Intel Corp. (www.intel.com)
formally announced the release of its long-awaited Itanium 64-bit processor on
May 29 - together with support from Windows hardware offerings from about 30
vendors, and some 400 applications already in development.
Key to adoption of 64-bit computing will be increased data size.
For example, the initial Windows for Itanium offering has virtual memory of 16
terabytes (TB), compared to 4 Gbytes on 32-bit Windows; paging file size of 512
compared to 16 TB; paged pool of 128 Gbytes compared to 470 Mbytes; non-paged
pool of 128 Gbytes compared to 256 Mbytes, and a system cache of 1 TB, compared
to 1 Gbytes for the 32-bit version. The first Itanium chip, available in
hardware that is shipping in June, is targeted to enterprise and technical
applications-including mechanical computer-aided engineering analysis. A second,
more powerful and flexible version will be released late in 2001.
Both Itanium and its Windows support were demonstrated at
Microsoft's Silicon Valley campus in Mountain View, CA on May 22.
Hewlett-Packard (www.hp.com), which helped to
design the Itanium architecture-Explicitly Parallel Intensive Computing
(EPIC)-participated in the event and will release both a workstation (HP i2000)
and server (HPrx4610) next month. Event participants that will soon debut
application software running on Itanium platforms included UGS with Unigraphics
18 (www.ugs.com), Alias/Wavefront (www.aliaswavefront.com), MSC.Software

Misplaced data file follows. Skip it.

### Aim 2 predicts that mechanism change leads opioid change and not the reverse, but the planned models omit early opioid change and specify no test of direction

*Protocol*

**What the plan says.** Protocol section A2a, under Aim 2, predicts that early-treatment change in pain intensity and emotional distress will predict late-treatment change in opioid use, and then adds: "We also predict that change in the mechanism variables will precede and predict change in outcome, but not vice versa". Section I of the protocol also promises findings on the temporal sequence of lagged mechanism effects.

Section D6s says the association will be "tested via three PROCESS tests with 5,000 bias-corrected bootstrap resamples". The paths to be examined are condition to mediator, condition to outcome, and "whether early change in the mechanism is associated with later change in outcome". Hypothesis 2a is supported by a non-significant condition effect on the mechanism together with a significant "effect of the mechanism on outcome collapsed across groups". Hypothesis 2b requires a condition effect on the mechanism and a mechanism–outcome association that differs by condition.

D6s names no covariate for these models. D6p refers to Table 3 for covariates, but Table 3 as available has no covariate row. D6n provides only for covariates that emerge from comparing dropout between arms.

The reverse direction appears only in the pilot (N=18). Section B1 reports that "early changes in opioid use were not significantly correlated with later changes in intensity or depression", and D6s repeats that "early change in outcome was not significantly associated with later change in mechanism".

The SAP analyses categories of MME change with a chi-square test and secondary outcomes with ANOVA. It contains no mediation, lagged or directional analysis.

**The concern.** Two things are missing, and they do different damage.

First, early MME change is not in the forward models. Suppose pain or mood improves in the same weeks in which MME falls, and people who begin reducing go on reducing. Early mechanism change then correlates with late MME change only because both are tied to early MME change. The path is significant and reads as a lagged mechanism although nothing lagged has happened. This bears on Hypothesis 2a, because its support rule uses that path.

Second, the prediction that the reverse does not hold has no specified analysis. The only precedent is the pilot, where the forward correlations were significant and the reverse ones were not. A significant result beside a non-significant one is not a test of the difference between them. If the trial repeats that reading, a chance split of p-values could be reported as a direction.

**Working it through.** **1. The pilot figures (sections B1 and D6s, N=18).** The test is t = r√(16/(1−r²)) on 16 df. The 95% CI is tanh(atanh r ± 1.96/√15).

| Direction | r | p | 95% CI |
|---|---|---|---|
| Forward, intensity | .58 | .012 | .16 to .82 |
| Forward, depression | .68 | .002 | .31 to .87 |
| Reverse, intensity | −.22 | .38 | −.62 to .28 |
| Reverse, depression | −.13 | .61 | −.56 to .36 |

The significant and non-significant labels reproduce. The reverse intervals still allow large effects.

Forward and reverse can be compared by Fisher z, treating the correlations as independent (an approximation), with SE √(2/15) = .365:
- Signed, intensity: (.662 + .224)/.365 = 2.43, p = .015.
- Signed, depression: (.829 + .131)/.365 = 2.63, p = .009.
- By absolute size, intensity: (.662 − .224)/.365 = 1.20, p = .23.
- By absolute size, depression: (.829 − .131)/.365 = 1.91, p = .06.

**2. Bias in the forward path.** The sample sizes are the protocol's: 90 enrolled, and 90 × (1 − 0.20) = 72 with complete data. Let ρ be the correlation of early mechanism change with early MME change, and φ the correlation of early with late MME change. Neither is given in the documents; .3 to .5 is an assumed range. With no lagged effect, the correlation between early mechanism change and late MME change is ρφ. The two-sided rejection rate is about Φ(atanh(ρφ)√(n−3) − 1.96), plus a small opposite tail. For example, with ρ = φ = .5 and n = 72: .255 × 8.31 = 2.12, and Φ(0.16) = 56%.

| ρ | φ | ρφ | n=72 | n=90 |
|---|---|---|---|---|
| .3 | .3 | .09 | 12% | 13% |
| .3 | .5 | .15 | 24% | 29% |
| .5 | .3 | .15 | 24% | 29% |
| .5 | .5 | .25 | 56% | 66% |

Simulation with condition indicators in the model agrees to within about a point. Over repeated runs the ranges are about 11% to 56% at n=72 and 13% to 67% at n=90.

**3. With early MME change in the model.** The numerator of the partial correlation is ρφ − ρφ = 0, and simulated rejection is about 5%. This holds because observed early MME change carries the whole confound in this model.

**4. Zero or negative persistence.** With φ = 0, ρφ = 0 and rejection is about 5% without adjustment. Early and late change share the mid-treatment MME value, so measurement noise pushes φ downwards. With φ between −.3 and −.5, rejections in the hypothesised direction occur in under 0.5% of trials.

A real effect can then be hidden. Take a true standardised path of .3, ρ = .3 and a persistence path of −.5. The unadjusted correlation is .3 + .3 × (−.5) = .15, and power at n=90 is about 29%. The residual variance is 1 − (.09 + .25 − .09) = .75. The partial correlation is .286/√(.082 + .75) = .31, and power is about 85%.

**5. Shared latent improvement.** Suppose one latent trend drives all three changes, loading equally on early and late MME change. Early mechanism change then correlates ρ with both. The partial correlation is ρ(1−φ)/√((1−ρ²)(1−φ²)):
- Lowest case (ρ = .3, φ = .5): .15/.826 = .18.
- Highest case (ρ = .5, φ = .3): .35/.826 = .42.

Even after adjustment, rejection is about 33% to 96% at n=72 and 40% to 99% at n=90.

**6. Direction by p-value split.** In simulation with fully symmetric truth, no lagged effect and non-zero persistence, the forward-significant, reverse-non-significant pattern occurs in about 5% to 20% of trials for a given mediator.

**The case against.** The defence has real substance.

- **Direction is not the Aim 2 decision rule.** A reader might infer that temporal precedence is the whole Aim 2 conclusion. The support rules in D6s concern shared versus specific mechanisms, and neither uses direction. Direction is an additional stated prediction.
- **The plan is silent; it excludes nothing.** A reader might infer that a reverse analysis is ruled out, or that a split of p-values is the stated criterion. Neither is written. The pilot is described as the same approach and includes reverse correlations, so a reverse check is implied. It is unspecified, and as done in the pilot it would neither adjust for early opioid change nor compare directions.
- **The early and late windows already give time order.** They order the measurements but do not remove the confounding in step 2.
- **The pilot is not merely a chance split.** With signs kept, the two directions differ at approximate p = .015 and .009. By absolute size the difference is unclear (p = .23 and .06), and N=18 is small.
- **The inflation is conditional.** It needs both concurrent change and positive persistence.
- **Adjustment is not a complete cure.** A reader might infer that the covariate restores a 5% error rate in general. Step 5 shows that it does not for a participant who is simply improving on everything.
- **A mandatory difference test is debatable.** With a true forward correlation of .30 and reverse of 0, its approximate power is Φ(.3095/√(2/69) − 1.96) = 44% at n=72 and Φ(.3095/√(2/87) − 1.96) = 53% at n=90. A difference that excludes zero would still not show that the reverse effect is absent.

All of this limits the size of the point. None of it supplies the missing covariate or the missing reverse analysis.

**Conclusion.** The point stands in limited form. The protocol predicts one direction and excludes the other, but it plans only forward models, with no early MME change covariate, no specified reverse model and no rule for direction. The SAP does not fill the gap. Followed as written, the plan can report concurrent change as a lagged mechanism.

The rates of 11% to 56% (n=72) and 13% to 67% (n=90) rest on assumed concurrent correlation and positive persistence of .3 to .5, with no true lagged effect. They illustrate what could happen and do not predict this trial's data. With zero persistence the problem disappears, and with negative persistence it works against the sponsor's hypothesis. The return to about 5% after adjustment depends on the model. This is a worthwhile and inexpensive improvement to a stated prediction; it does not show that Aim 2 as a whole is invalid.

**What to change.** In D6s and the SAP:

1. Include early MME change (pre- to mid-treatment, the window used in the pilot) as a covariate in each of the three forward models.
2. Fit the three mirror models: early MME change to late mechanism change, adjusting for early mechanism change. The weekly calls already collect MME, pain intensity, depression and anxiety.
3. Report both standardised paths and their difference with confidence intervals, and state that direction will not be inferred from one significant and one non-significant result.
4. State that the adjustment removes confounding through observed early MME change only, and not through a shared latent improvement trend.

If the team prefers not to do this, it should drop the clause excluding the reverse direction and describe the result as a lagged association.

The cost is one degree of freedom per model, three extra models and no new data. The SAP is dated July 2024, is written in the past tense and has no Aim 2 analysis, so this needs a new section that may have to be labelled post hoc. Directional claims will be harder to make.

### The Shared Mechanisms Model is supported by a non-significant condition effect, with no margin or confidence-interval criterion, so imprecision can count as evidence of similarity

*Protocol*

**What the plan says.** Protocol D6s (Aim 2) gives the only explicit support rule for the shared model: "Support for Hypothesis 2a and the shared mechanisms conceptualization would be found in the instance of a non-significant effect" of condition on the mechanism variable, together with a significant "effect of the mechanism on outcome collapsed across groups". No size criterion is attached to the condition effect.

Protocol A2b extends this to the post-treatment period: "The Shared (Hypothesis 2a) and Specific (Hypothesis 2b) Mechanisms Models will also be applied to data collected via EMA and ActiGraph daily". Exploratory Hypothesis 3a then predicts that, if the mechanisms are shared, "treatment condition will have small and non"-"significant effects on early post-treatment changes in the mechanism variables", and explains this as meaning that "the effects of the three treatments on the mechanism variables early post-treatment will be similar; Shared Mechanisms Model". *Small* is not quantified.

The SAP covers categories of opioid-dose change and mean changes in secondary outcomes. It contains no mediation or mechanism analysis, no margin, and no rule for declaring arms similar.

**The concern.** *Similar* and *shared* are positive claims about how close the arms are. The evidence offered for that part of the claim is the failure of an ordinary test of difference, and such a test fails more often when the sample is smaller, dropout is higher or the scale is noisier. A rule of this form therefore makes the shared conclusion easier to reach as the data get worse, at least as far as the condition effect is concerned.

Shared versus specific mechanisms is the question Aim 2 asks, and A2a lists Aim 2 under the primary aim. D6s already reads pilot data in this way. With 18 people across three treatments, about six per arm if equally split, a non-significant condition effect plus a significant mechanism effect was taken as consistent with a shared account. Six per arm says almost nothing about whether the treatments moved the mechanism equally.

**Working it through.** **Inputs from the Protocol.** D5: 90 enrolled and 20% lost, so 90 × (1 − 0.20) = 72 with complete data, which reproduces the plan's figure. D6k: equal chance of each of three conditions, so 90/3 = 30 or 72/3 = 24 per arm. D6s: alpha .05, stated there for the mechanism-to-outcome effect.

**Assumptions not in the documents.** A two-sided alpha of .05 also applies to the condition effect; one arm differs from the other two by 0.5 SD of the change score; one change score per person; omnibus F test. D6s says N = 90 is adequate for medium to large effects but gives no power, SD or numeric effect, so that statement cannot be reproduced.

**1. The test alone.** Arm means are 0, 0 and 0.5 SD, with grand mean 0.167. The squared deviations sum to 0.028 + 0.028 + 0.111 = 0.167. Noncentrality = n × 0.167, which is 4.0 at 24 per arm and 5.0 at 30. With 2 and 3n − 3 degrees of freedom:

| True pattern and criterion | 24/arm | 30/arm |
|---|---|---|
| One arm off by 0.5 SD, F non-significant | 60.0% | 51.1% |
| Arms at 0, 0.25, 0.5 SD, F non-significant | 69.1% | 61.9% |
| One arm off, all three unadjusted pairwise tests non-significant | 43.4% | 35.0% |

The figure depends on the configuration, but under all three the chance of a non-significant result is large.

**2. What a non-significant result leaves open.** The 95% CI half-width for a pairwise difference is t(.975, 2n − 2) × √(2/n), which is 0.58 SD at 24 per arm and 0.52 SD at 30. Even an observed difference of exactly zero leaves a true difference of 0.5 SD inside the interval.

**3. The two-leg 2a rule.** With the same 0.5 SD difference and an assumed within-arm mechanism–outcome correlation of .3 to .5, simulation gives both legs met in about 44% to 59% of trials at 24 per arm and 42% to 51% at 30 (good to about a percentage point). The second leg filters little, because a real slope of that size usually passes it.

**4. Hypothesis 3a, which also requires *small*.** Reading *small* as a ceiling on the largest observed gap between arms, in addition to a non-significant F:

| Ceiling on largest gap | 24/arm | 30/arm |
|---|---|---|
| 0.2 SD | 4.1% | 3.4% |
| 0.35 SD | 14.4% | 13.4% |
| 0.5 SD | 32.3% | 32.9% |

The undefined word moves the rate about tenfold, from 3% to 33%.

(www.mscsoftware.com) for MSC.Marc, and
A middle school team from Rochester, Mich., has again nabbed the grand prize in the annual international Future City Competition, which drew students from 37 regions of the United States, as well as from England and China.
The word “smart” is becoming the dumbest word around. It has been applied to almost every device and system in our homes. In addition to smartphones and smart meters, we now hear about smart clothing and smart shoes, smart lights, smart homes, smart buildings, and every trendy city today has its smart city project. Just because it has a computer inside and is connected to the Web, does not mean it is smart.
Are you being paid enough? Do you want a better job? According to a recent survey Manpower released just before Engineers Week, employers and engineers don't see eye-to-eye about the state of US engineers' skills and experience.
Focus on Fundamentals consists of 45-minute on-line classes that cover a host of technologies. You learn without leaving the comfort of your desk. All classes are taught by subject-matter experts and all are archived. So if you can't attend live, attend at your convenience.